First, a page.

I've therefore got four reasonable choices. Do the tried-and-true Heller procedure soon with the very experienced surgeon. Wait a year and do the POEM with the freshly-trained POEM surgeon. Travel to Portland and do the POEM with the U.S. experts, then recover at a friend's house for a few days. Get a balloon dilation and hope it lasts several years, then get a myotomy when the sphincter starts overconstricting again. I was initially inclined towards the balloon-and-wait strategy since I was worried that my weight loss and weakness would make surgery recovery challenging. The tearing from dilation makes subsequent surgeries more challenging (POEM moreso than Heller) and my weight gain in January has made me think I'll be better able to recover from a surgery this year than in my late forties. Waiting a year would be attractive, but there's a big risk: calcium channel blockers tend to stop working after "a few" months, so I might fall back to the realm of eating-challenged for months before the procedure. The risk of being forced into a soft diet for several months in advance of a POEM doesn't seem like a good tradeoff for avoiding a month of liquids and soft foods after Heller. Finally, I called The Oregon Clinic, where the national POEM experts are and where I know enough Rangers that I could probably find a spare bedroom and good friends to aid recovery. They would want to schedule some tests in late April and then schedule a surgery after that, which would mean early summer at the soonest. Between the risk of the drugs becoming ineffective this spring and the challenges of a recovery in an unfamiliar environment, this didn't seem like a great plan.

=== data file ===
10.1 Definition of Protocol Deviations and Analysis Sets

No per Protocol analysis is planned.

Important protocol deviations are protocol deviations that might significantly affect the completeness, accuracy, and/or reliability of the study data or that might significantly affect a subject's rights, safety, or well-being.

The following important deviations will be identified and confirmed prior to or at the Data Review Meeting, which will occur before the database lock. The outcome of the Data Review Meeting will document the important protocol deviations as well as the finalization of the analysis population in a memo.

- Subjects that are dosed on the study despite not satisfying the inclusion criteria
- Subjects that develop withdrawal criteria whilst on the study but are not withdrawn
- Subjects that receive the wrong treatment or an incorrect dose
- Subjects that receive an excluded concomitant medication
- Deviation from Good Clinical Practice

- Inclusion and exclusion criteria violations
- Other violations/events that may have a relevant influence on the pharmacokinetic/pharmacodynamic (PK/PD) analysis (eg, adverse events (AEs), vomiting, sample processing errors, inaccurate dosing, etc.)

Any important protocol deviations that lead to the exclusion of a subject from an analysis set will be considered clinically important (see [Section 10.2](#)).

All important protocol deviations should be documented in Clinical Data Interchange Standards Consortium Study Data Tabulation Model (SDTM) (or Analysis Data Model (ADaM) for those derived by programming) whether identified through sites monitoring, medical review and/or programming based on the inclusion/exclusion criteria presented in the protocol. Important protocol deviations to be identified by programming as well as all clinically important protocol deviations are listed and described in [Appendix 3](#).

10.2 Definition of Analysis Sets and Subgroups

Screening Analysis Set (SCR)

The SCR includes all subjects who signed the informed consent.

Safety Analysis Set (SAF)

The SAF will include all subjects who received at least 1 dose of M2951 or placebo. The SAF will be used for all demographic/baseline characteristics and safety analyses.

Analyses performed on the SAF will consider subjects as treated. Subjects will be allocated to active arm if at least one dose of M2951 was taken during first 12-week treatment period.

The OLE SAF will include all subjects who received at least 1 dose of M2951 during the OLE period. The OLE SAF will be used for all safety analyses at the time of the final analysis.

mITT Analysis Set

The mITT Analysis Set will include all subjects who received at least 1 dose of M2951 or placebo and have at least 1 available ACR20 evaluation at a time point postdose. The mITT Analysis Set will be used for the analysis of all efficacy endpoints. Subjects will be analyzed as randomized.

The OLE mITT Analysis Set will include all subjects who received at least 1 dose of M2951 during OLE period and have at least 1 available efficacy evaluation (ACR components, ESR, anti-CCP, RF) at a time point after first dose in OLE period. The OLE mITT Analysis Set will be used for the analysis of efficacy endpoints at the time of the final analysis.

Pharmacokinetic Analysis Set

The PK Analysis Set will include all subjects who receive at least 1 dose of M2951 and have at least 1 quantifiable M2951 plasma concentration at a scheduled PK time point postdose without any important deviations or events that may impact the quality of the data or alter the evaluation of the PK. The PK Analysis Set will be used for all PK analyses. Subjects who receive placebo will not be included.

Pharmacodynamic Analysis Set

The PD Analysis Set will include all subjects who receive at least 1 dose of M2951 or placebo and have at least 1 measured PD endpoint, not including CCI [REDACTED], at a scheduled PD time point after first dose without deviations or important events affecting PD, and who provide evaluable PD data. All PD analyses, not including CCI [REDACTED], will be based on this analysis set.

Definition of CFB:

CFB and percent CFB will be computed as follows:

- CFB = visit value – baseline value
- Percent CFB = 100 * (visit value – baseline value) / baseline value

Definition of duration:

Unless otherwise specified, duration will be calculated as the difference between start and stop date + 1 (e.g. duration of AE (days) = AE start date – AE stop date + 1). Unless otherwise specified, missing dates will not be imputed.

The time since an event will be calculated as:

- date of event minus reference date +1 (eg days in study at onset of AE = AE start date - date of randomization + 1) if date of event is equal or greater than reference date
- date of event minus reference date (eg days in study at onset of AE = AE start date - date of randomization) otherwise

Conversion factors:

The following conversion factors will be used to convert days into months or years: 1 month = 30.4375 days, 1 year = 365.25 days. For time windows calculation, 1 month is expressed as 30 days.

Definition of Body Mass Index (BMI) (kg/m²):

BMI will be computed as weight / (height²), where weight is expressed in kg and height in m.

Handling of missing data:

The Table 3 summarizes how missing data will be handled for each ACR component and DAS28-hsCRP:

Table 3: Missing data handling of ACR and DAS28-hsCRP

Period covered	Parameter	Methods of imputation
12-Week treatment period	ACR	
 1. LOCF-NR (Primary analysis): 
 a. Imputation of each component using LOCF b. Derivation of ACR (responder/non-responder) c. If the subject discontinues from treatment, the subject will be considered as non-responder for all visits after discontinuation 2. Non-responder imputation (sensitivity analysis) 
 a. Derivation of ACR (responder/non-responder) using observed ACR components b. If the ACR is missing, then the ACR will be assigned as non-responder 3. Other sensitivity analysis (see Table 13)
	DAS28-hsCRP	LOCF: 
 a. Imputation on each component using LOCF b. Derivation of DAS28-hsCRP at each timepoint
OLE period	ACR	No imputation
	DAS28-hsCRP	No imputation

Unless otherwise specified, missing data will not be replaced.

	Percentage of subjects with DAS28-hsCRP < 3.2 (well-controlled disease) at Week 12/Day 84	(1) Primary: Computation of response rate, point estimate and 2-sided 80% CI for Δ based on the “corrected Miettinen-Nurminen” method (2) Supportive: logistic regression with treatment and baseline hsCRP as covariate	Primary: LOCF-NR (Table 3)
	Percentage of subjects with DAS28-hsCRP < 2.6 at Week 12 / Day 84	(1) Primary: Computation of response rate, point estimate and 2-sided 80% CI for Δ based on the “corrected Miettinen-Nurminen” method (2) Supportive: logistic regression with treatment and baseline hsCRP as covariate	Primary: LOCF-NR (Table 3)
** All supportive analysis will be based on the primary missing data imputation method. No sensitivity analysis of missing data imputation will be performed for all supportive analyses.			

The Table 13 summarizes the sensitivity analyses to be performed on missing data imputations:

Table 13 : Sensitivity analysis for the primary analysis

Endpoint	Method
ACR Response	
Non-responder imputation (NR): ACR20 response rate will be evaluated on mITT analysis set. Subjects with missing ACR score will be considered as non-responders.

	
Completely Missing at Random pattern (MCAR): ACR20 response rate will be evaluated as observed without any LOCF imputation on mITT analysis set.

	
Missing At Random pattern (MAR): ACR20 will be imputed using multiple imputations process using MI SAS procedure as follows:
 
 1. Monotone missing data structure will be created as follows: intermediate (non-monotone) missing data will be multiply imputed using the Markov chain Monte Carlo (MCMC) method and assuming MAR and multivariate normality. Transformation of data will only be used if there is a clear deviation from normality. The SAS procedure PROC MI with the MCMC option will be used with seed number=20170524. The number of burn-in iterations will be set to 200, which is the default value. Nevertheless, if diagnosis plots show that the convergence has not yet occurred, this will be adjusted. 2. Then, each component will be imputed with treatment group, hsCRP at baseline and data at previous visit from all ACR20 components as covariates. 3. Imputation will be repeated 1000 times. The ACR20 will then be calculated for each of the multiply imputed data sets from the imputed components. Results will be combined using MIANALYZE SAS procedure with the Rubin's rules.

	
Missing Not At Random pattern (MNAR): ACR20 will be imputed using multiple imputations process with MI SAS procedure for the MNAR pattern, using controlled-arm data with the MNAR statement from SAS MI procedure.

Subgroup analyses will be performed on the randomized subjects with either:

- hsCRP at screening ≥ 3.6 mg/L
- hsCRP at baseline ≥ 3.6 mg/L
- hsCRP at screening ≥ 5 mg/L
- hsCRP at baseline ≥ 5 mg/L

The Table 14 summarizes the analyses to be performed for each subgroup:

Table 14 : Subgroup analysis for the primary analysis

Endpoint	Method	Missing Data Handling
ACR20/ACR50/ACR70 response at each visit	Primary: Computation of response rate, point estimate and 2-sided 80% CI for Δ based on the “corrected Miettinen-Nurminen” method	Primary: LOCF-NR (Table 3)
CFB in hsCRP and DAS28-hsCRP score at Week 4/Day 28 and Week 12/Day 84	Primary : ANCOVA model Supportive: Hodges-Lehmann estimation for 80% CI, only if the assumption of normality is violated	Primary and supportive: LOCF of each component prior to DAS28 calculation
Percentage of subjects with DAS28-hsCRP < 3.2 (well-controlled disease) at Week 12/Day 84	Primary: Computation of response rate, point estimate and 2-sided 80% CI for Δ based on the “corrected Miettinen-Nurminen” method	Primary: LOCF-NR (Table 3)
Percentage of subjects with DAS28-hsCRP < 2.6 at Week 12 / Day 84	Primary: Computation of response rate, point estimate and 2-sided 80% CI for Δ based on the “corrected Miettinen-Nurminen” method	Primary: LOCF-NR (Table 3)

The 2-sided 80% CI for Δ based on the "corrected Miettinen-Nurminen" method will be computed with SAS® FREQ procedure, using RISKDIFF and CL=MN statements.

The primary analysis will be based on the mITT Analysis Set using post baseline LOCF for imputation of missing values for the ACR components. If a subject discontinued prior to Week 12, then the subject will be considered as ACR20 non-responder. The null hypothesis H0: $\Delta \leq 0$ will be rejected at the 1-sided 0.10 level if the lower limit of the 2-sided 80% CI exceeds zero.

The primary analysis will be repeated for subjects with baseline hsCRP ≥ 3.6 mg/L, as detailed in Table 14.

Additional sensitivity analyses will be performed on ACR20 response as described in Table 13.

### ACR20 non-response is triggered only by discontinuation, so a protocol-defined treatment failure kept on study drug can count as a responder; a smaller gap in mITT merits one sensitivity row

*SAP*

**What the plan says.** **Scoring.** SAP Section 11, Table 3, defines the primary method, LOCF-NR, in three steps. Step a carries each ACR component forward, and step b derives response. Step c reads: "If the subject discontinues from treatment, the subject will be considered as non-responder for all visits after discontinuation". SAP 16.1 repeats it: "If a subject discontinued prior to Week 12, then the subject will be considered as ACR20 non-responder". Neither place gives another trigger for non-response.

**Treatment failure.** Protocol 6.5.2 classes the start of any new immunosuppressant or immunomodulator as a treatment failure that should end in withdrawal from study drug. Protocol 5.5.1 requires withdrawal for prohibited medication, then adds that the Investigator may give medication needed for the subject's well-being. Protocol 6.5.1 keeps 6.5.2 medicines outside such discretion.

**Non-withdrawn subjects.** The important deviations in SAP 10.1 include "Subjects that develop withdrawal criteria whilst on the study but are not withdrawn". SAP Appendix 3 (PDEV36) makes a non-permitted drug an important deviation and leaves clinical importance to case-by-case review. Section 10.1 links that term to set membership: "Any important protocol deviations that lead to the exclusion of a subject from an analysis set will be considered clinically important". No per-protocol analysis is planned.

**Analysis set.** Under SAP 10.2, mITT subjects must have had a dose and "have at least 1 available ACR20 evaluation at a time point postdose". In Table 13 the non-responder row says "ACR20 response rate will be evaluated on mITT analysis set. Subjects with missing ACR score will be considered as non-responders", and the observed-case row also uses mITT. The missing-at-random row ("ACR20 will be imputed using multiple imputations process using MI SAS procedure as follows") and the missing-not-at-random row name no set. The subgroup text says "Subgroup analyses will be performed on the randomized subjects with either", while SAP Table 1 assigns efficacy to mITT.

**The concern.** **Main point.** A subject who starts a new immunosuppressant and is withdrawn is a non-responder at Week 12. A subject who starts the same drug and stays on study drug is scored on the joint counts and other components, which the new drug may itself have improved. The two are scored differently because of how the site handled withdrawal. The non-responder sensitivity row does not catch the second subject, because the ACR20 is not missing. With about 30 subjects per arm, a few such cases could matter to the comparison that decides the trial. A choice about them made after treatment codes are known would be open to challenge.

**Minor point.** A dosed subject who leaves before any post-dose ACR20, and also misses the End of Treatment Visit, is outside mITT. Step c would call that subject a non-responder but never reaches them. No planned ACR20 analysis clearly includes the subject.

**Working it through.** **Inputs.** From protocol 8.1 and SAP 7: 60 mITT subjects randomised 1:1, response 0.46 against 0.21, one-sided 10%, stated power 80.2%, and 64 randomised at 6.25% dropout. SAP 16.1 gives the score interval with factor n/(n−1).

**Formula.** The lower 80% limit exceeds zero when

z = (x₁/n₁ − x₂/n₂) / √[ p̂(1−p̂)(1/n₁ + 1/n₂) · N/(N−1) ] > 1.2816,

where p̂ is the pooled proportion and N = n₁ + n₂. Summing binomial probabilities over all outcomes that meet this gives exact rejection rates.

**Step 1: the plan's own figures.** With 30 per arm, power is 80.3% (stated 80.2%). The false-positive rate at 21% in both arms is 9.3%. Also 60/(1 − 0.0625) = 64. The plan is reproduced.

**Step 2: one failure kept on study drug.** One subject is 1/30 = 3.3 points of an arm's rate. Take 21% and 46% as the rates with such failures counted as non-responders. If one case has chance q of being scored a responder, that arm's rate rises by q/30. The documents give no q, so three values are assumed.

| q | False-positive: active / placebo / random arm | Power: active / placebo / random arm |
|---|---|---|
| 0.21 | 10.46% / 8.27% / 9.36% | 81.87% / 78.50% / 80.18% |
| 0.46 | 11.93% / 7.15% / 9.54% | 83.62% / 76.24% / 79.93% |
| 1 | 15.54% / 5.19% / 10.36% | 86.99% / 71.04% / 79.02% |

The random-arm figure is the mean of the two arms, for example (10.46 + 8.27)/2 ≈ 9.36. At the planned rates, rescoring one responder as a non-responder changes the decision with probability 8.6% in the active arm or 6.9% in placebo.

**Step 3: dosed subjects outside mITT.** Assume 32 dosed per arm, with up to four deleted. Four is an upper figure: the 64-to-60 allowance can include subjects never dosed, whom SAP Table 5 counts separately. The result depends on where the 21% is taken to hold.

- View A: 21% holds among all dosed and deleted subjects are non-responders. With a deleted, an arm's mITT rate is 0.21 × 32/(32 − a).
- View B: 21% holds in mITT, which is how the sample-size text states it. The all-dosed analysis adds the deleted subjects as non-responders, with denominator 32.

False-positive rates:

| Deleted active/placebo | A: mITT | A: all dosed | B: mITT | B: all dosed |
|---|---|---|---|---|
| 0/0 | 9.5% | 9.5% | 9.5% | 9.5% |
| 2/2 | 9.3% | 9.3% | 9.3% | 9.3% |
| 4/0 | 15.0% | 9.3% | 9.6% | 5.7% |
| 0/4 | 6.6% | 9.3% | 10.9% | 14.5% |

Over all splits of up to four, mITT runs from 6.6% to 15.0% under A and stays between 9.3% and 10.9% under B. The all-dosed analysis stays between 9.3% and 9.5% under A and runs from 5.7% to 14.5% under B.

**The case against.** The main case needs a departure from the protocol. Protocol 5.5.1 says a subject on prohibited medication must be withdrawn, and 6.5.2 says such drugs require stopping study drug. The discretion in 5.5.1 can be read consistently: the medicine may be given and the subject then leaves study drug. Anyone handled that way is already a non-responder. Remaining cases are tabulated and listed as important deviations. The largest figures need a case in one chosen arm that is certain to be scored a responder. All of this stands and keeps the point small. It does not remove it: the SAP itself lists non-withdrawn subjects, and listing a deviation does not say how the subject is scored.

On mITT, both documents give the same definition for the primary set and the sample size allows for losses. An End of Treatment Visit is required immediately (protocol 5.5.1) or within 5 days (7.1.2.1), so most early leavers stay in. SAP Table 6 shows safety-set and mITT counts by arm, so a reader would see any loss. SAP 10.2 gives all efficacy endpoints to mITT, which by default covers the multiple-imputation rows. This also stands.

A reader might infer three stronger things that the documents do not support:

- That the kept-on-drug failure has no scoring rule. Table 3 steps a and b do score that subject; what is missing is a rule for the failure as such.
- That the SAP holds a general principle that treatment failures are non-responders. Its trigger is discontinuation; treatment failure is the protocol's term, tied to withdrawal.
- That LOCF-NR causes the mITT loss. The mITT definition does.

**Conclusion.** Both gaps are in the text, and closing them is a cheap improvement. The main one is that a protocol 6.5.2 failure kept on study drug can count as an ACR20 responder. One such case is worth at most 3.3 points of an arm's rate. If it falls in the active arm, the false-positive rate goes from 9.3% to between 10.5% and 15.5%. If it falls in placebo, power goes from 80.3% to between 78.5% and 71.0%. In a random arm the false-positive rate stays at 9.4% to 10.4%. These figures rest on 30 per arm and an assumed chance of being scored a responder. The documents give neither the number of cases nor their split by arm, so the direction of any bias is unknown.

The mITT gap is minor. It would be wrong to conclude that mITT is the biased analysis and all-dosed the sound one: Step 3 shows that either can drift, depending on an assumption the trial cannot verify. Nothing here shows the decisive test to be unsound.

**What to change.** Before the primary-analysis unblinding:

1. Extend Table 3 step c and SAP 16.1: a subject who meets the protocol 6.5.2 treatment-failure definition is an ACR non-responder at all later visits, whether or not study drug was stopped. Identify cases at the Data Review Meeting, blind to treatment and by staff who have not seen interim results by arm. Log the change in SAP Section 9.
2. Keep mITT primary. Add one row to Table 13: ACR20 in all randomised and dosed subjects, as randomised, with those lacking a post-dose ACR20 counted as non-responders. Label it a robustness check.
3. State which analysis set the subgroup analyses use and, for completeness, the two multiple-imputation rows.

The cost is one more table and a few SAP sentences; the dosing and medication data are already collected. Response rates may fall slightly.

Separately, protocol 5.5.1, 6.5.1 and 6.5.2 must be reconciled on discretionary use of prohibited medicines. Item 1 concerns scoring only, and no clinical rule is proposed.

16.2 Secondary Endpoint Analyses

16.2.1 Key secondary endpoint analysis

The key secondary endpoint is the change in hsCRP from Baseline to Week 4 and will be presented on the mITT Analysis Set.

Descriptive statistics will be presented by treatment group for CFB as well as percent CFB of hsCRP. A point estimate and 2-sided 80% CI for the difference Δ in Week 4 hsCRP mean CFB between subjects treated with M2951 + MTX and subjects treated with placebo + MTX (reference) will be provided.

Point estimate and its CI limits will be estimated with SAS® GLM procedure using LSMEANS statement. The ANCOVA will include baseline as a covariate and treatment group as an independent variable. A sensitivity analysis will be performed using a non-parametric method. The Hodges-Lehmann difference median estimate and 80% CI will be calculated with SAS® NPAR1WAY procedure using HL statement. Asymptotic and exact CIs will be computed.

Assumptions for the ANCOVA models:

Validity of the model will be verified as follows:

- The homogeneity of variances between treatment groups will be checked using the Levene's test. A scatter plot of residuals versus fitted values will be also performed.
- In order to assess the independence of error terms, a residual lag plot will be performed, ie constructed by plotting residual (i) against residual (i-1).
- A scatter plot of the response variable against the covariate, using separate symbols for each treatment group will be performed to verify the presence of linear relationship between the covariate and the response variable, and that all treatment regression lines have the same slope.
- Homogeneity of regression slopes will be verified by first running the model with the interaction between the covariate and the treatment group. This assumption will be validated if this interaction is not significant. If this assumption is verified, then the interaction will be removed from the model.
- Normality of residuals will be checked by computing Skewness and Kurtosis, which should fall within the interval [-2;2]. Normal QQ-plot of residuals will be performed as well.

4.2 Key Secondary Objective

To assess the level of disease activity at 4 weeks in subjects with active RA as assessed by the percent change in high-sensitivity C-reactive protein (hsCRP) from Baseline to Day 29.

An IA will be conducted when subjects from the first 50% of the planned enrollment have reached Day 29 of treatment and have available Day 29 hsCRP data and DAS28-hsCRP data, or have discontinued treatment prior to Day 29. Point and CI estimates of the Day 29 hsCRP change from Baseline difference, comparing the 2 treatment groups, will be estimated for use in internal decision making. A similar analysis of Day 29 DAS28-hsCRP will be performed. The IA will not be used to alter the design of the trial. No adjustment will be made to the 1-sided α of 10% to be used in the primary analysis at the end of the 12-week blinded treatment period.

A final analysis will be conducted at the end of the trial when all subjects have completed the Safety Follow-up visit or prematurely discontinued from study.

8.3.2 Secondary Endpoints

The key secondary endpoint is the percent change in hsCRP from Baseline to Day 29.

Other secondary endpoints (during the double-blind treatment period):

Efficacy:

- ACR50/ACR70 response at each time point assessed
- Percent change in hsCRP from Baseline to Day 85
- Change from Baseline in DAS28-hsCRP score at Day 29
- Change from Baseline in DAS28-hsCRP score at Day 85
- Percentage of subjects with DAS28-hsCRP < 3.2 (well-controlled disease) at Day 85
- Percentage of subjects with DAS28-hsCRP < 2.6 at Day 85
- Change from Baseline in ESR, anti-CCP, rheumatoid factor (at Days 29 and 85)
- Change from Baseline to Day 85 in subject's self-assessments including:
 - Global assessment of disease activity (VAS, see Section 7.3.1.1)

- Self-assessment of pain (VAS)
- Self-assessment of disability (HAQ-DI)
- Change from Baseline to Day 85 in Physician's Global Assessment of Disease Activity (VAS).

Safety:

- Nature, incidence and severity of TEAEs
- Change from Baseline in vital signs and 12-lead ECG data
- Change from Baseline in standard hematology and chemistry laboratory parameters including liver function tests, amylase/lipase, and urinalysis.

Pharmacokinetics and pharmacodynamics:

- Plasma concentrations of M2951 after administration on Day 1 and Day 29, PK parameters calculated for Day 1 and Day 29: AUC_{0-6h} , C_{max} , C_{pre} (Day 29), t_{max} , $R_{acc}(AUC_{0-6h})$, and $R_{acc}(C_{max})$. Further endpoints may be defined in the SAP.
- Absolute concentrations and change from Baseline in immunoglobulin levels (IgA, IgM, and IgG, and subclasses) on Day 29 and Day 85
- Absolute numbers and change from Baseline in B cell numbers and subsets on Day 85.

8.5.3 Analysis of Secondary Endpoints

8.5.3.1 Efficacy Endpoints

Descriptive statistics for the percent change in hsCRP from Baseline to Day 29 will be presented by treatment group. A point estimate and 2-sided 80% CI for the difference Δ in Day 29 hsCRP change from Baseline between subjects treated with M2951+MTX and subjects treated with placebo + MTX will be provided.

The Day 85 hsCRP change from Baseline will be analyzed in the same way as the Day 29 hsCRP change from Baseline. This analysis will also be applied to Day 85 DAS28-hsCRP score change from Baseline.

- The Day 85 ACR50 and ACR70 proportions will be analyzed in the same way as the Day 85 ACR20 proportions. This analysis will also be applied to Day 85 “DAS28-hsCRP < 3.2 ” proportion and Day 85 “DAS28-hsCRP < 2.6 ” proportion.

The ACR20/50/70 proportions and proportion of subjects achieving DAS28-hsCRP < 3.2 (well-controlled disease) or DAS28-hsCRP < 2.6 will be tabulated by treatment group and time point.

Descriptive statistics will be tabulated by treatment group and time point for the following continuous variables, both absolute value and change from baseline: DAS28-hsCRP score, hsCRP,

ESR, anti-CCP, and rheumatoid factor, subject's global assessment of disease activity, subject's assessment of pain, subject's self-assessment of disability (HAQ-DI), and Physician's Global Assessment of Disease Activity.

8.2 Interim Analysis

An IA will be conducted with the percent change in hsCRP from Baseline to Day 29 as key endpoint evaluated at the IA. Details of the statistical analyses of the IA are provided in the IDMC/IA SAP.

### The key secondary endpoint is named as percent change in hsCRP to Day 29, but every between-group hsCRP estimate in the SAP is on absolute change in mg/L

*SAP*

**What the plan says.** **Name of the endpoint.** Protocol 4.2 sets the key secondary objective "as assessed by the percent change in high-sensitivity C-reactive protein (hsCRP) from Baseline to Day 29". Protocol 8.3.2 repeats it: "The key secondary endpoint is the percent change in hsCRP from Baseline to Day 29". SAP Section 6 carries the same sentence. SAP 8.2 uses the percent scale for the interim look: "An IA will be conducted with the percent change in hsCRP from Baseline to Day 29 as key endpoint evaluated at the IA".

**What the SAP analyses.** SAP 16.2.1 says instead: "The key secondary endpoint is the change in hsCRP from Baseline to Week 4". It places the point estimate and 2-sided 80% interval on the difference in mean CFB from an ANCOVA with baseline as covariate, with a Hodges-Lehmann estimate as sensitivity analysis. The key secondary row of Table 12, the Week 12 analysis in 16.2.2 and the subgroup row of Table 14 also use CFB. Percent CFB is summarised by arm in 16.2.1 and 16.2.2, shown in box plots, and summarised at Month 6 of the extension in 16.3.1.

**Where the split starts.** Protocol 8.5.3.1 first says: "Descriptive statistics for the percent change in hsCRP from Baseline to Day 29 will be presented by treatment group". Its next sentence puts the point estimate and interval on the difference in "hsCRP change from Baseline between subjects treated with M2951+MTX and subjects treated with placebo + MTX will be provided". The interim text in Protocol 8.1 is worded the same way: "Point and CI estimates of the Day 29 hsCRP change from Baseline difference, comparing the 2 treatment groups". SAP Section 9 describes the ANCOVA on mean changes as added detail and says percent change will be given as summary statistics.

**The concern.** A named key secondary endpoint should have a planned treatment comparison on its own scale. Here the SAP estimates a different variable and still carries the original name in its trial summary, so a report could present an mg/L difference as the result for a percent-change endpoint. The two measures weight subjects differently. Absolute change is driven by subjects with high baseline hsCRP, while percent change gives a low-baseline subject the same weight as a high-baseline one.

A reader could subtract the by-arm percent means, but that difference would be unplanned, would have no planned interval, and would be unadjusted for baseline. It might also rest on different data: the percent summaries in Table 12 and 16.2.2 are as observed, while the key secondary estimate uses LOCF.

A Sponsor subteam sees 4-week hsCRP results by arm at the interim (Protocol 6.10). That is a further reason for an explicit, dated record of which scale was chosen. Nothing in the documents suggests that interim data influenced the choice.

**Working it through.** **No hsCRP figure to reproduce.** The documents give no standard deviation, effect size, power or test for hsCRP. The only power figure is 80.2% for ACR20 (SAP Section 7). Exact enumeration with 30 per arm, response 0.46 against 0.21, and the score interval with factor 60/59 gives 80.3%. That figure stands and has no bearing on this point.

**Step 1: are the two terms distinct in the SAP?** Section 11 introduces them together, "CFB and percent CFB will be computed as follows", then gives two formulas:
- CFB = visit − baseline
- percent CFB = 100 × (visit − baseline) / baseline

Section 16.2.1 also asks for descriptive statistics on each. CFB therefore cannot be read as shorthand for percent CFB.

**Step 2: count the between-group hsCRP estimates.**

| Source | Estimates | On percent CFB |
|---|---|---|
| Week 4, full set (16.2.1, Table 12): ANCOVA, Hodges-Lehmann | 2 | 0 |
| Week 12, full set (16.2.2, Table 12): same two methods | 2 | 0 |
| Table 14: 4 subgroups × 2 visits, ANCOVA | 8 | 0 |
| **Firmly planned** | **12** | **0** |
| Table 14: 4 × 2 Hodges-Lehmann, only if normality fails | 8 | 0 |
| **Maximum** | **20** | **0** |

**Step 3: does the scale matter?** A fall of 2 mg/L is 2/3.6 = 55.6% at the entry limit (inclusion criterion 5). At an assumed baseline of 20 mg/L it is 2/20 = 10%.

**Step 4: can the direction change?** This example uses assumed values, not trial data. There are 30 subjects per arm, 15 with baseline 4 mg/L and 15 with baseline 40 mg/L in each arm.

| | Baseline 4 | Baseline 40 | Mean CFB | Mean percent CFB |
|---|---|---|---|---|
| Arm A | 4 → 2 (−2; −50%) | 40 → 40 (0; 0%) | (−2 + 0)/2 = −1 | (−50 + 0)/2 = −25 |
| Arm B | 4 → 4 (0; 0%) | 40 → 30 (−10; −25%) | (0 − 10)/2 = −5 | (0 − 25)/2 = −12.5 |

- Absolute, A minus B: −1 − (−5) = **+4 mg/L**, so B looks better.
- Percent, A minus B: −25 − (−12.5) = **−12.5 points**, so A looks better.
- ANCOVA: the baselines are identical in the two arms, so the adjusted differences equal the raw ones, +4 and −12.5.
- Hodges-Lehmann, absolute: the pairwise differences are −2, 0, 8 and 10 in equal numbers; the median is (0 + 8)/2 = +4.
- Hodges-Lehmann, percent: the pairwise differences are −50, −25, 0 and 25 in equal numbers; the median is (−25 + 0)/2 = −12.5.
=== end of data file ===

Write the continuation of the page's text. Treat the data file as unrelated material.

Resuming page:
Dr. Bell, after confirming that I'm an engineer, pointed at his frontal lobe and said "I think you know that people don't usually make this kind of decision up here," and then circled the base of his skull, saying "they make it somewhere back here." So after a month of reading, interviewing, mulling, and listening to my nurse practitioner wife's insights about healing and surgical recovery I decided that a Heller when I know I'm feeling good is better than a long wait, and a risk of backsliding, for a quick recovery down the road.

The next step toward long-term health is on February 20th. I'm a little nervous, but mostly I'm excited. Fingers crossed, sphincters open.
flwyd: (Trevor over shoulder double face)
I spent the last three months trying to eat, trying to figure out why I can't eat, and trying to get through life without many calories.